Instructors need to develop a critical eye and reasonable judgment. Before each exercise, figure out the main points you wish to emphasize. For example when teaching low angle water entries, emphasize the belly flop and protecting the face with crossed arms and open hands. Have them evaluate a safer entry method like wading instead. After those goals are met, have them bend the knees a bit to protect the knee caps. If someone is having problems with the basics, pick one or two improvements they can concentrate on - not a whole laundry list. You can then demonstrate, help guide them through the technique, or give them verbal tips - whichever makes the most sense. Concentrate on constructive pointers. When many teach the roll, they complain that a student is lifting their head too early. I find it more helpful to show them how to turn their face downward and look to the back grabloop. The later method accomplishes the same goal but it gives them a way to avoid lifting their head. Another common alternative is a sponge in the PFD shoulder and having them touch their nose on the sponge - same result.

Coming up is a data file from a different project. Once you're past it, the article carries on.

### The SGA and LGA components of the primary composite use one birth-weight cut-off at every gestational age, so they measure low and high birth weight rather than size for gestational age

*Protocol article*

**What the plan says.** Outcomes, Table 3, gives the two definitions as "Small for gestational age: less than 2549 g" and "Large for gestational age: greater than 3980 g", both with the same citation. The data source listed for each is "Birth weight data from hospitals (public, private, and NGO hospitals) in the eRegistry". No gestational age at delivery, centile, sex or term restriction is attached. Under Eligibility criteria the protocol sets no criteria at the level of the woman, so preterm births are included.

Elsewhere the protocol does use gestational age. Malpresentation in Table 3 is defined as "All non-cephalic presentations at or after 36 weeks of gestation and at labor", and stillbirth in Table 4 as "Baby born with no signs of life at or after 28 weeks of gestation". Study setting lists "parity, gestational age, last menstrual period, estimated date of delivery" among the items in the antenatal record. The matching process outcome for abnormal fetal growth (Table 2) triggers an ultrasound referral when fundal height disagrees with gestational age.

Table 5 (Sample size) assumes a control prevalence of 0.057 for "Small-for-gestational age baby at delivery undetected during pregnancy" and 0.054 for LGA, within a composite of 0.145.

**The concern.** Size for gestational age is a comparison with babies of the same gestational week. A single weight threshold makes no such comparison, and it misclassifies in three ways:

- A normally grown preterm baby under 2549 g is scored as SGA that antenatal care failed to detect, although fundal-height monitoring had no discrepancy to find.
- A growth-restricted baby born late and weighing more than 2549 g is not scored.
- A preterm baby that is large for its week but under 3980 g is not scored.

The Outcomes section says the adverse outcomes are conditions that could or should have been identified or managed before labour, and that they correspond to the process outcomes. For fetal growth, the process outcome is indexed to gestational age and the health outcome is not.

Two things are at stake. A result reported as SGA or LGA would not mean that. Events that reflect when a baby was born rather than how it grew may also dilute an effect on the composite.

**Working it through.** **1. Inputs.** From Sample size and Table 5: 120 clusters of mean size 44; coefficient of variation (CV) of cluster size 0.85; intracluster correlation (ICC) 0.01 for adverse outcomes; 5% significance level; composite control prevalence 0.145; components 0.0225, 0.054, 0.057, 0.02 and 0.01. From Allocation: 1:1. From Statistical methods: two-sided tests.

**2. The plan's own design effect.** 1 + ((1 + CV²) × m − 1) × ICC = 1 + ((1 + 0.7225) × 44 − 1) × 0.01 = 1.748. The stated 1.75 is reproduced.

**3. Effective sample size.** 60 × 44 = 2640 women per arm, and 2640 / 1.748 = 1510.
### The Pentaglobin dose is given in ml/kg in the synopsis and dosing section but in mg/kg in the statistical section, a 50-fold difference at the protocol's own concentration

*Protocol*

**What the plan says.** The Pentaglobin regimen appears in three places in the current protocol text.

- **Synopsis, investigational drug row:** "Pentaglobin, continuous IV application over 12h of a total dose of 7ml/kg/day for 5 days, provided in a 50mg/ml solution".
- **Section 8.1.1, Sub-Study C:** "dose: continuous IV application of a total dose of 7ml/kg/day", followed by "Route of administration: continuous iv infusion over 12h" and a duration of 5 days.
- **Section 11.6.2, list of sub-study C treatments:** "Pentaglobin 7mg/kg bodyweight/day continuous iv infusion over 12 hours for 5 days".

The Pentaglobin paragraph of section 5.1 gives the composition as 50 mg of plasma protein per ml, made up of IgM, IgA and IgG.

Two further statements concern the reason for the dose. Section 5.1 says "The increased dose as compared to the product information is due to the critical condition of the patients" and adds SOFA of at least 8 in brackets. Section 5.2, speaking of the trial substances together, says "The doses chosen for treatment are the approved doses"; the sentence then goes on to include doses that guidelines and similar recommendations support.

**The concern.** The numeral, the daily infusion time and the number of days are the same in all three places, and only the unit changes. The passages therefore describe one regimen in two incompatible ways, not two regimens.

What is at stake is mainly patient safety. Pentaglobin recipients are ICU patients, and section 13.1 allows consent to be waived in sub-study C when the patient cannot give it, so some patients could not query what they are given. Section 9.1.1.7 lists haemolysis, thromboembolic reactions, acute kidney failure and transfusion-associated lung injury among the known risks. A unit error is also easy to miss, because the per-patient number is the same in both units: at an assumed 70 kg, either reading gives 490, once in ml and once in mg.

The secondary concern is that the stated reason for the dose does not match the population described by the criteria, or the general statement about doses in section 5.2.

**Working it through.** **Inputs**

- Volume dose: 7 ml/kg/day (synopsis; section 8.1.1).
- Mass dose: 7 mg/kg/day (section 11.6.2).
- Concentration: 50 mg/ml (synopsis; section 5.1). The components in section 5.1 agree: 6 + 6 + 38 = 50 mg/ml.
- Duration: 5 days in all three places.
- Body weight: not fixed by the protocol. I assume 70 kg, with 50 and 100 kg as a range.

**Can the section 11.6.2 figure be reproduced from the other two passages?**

Timing is critical, it is important to provide timely feedback. Our goal as instructors to to avoid having bad habits set in. If you notice a glaring error like a paddler reaching beyond their paddlers box, point out the safety issue immediately. This is one bad habit we definitely wish to avoid.
Once it looks like they have a good handle on the new skill, consider playful exercises to cement the skill. A good example is an obstacle course when they have mastered aggressive and defensive swimming skills. This will really drive home the usefulness of the new skill in a fun manner. Although scenarios are not exactly play, they do an excellent job of forcing students to combine numerous skills and work as a team.
I also like using compliments when students get it right. If not overdone, positive feedback can help boost confidence and the student will often improve in other areas as well.
A video camera can be a great tool for feedback. This tool is used by many professional sports teams. When running rapids, we use a wide range of skills and the action is often very quick. A video enables us to slow things down, replay key moves, and learn why things worked out well or not. This tool isn't as timely as verbal feedback but can often catch more subtle areas for improvement. Here is a great article on positive and negative feedback: Feedback Article.